A technique called "jive-join" for joining multiple tables together using a join index is discussed by Ross in U.S. Pat. No. 5,666,525. The jive-join technique utilizes separate temporary files of record identifiers in order to allow separate processing for each of the input tables. Furthermore, vertical partitioning of the output files stores the output records for each input table separately. By separately processing each input table, the records from each table need only to be processed once thus reducing the disk accesses performed and rotational latencies. However, the jive-join technique requires that one input table be processed before the other tables in order to allocate the buffers. This requirement also necessitates that the join index be pre-sorted by the join index record identifiers for the first processed input table. It is more efficient in the jive-join technique to assign the largest input table as the first table which is processed. Additionally, if a column in a table is to be joined with another column in the same table (a "selfjoin"), the input table must be read separately for each column processed.

Another technique for joining multiple tables together using a join index is called "slam-join" and is discussed by Ross and Li in U.S. Pat. No. 5,802,357. The slam-join technique uses a parallel-merge operation to accomplish the join operation but requires that the last table in the join be processed separately and after the other tables. The slam-join technique also requires that an input table must be read separately for each column processed while performing a self-join operation. The join index must be pre-sorted by the record identifies for the first table to be joined. It is advantageous with slam-join technique to identify the largest input table and designate that table as the last table to be processed in the join operation.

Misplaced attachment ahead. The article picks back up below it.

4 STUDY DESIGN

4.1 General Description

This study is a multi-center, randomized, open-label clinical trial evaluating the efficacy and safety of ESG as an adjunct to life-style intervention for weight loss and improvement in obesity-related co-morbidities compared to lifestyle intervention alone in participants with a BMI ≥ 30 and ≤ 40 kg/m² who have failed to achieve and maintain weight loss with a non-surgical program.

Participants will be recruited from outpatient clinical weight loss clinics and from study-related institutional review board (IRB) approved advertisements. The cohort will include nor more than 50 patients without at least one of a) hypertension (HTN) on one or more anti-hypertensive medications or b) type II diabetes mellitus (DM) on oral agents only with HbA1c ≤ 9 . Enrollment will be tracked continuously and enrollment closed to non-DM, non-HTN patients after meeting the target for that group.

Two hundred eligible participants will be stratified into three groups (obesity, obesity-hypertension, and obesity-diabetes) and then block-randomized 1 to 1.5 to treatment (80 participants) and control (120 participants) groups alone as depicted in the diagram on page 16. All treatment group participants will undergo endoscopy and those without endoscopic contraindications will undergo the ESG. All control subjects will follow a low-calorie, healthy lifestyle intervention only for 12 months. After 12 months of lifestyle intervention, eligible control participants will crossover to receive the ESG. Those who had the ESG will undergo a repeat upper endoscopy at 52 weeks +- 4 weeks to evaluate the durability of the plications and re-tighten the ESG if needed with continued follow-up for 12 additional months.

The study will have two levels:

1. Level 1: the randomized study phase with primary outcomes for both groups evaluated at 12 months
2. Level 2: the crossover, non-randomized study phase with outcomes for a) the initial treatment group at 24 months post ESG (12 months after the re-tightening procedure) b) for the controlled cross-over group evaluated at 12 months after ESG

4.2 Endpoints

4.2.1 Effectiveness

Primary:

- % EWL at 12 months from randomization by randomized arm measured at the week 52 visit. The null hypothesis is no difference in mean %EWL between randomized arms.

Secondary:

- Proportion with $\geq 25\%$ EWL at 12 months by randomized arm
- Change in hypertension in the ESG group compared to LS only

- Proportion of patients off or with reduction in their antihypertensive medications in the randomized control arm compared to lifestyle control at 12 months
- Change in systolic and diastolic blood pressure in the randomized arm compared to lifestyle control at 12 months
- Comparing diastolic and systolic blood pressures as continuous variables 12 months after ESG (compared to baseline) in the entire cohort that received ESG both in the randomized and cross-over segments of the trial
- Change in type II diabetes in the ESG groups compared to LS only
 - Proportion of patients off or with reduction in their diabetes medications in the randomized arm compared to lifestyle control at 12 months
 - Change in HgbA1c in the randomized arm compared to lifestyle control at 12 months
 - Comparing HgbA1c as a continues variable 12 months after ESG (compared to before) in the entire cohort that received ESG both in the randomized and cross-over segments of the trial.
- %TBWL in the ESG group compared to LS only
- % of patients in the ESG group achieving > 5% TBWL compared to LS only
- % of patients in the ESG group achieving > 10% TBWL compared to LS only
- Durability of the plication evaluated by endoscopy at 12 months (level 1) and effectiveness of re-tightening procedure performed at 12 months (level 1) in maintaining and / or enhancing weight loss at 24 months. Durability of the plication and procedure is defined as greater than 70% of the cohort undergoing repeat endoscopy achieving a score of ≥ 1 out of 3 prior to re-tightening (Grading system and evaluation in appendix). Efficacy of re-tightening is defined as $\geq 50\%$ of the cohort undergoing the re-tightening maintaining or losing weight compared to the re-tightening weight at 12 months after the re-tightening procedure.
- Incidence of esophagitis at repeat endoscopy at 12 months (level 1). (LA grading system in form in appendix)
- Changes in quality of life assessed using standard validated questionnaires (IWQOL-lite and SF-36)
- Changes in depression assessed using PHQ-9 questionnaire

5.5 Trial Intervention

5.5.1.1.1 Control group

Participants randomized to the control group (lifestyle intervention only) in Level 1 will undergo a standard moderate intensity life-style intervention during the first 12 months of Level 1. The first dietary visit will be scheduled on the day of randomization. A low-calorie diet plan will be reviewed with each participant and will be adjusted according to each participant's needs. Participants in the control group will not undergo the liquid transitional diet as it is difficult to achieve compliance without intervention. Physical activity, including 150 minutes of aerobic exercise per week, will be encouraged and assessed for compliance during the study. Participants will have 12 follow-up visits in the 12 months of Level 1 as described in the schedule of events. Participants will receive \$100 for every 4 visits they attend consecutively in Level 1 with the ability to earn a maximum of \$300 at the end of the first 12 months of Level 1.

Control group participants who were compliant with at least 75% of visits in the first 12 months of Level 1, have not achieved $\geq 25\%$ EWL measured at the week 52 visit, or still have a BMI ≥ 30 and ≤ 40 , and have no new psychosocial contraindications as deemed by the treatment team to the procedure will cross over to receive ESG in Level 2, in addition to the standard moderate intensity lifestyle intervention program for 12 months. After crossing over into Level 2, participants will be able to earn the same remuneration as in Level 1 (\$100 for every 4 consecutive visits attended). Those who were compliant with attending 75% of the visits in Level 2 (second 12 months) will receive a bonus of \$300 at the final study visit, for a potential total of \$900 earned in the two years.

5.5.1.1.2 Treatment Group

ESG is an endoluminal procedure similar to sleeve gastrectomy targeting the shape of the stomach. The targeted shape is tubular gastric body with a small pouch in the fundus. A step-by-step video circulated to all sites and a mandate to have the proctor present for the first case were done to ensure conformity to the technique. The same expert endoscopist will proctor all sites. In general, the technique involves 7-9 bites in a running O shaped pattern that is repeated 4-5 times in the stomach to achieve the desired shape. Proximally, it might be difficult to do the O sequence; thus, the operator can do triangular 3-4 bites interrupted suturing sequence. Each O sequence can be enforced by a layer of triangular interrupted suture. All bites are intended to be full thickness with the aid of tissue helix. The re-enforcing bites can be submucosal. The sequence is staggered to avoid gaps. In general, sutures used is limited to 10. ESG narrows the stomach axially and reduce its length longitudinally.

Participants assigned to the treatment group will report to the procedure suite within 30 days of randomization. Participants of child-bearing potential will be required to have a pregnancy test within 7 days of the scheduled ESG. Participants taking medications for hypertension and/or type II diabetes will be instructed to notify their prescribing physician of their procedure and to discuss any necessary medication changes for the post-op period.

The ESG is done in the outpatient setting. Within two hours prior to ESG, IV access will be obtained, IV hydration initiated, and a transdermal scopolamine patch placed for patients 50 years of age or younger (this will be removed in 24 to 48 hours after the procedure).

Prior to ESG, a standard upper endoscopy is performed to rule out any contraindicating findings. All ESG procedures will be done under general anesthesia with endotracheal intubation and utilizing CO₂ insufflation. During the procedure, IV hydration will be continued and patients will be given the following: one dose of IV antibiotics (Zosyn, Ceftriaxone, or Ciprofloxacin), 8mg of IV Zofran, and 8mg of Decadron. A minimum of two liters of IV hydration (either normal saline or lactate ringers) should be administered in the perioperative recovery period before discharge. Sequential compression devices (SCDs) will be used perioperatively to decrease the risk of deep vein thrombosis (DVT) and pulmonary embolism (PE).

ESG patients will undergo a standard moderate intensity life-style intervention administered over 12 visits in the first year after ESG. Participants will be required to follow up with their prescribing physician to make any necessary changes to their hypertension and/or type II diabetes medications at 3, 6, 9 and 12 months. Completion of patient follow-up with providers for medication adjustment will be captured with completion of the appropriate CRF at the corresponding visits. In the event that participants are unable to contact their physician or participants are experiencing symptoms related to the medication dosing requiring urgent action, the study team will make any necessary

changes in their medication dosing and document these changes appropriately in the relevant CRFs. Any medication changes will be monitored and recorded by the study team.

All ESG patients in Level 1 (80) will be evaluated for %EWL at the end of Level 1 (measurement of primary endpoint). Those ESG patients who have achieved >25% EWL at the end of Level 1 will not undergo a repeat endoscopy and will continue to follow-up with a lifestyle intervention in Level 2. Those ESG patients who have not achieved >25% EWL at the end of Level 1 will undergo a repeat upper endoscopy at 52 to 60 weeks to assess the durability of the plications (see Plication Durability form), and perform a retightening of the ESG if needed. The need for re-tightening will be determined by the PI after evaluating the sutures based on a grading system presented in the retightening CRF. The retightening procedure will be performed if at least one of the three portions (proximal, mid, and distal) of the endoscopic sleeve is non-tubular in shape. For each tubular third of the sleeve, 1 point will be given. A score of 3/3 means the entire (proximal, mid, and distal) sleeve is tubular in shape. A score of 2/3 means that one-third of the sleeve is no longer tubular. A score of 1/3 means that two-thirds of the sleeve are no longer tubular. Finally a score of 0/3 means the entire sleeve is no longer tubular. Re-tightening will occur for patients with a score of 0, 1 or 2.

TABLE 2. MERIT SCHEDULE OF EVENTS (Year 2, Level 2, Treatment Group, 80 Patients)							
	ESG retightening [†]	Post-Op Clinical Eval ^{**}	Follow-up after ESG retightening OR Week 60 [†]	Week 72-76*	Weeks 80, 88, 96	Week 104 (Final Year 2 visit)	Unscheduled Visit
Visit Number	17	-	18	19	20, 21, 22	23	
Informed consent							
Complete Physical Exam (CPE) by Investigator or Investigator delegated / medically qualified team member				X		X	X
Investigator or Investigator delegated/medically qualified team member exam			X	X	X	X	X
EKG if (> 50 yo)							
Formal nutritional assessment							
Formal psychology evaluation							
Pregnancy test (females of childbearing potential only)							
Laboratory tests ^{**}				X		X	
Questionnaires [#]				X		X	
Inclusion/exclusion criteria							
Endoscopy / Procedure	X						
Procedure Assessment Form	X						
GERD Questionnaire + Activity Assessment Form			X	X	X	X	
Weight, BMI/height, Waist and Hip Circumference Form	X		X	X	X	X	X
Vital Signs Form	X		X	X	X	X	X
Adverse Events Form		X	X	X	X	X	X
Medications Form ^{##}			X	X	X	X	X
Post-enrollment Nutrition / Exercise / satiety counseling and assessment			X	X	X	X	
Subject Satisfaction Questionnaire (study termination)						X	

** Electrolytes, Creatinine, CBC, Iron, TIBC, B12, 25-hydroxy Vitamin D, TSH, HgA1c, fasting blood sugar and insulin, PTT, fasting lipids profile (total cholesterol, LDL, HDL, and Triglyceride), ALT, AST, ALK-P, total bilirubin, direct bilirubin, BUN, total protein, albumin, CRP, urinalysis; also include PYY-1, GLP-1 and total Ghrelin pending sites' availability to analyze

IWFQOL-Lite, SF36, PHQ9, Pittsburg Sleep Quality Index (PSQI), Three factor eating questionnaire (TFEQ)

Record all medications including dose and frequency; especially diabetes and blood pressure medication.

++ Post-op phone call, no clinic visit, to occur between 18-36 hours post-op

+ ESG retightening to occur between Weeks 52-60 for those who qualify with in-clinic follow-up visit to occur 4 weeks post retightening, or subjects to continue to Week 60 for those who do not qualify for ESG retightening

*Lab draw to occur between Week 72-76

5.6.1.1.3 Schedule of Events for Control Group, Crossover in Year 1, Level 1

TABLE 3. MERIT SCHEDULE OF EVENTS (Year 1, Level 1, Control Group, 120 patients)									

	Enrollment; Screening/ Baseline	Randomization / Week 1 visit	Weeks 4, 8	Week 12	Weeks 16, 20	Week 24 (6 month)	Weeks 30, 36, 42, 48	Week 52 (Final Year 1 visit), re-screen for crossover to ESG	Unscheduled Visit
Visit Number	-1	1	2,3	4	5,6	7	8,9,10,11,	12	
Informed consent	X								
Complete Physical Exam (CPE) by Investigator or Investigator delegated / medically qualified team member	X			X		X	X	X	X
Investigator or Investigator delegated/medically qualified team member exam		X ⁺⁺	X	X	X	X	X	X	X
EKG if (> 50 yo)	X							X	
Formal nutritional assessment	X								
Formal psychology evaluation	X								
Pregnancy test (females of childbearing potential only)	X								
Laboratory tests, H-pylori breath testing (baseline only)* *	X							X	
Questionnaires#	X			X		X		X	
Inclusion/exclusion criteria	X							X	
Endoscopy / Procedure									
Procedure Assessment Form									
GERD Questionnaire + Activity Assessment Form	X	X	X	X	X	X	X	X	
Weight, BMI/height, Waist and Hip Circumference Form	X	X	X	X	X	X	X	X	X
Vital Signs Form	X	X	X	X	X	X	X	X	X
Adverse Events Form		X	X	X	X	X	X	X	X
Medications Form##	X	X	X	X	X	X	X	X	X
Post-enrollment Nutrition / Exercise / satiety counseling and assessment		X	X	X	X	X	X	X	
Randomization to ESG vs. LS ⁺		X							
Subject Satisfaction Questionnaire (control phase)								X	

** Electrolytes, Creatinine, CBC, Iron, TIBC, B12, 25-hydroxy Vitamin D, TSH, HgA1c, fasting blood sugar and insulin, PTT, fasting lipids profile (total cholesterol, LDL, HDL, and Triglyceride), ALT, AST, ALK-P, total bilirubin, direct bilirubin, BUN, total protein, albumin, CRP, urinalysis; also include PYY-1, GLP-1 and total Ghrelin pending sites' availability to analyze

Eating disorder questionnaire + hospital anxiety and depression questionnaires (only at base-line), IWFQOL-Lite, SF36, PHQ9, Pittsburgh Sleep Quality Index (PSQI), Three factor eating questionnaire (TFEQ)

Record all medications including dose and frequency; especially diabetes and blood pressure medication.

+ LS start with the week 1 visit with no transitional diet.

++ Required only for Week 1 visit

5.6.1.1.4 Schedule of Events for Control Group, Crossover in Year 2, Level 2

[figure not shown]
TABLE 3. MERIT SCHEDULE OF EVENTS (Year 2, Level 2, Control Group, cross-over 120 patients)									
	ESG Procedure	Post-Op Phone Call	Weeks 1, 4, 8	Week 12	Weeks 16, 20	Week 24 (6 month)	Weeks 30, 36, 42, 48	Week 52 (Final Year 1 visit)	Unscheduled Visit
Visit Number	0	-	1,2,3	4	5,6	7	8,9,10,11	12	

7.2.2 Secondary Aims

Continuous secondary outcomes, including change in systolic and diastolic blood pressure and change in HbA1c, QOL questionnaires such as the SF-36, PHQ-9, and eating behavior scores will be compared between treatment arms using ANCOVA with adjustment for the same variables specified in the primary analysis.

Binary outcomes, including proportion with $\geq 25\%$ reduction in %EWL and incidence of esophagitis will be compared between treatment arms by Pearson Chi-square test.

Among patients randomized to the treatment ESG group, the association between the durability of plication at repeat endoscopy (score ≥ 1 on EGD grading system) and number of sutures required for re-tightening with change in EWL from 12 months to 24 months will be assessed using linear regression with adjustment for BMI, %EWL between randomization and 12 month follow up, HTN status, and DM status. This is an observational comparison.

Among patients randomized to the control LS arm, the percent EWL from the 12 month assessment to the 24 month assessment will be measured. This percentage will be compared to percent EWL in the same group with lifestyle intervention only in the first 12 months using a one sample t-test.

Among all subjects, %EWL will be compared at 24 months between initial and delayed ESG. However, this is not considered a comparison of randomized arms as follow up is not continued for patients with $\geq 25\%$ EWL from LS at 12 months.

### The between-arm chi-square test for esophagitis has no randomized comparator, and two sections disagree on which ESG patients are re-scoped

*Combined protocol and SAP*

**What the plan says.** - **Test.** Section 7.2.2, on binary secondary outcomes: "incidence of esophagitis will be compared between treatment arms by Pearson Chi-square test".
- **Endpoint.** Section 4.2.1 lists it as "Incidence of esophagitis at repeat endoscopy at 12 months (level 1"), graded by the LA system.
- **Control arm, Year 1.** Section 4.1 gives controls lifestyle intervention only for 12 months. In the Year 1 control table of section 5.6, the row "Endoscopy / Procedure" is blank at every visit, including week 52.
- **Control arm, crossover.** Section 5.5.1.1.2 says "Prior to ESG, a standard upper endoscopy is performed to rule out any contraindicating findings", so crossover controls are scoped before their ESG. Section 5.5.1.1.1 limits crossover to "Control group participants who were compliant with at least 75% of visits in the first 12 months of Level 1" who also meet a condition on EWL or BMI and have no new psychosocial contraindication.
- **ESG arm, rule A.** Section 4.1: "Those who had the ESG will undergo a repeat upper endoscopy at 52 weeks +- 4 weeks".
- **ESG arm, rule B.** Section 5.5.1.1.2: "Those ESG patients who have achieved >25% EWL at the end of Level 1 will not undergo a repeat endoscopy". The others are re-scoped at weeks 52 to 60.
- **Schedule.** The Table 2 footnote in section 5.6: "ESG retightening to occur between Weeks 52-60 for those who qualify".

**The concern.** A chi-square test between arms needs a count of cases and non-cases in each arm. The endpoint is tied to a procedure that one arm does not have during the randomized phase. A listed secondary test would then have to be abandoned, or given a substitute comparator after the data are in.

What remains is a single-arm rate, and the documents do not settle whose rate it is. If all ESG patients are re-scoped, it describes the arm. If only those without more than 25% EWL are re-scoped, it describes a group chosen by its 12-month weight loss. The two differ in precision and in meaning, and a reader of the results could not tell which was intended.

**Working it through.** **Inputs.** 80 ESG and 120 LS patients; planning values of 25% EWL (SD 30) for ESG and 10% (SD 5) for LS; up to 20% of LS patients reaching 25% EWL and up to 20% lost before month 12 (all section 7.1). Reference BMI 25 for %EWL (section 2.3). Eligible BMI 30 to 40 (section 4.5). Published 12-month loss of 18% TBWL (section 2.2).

It would be advantageous to have a join technique which would perform the join operation irrespective of the join index order, could process all the input tables simultaneously and could perform a self-join operation without reading the input table multiple times.

SUMMARY OF THE INVENTION

In accordance with the present invention there is provided a method and system for performing a join operation in a database system on one or more tables comprised of individual records using a join index. The method and system of the present invention performs most efficiently when the input tables are large and the main memory used by the processor is small relative to the size of the input tables. The technique for joining tables using a join index requires reading each input table only once, writing the output data to an output file or files only once, and also maximizes the use of the available main memory through partition allocation using the join indexes. Partition identifiers assigned to the allocated partitions allows for simultaneous processing of the tables and does not require any pre-sorting of the join index. The technique only reads data blocks containing selected records from the input tables which will be part of the join result. Minimizing the number of I/O operations by reducing the number of necessary read and write operations is very important for the efficiency of a join operation when the input tables are very large because I/O operations are very time consuming.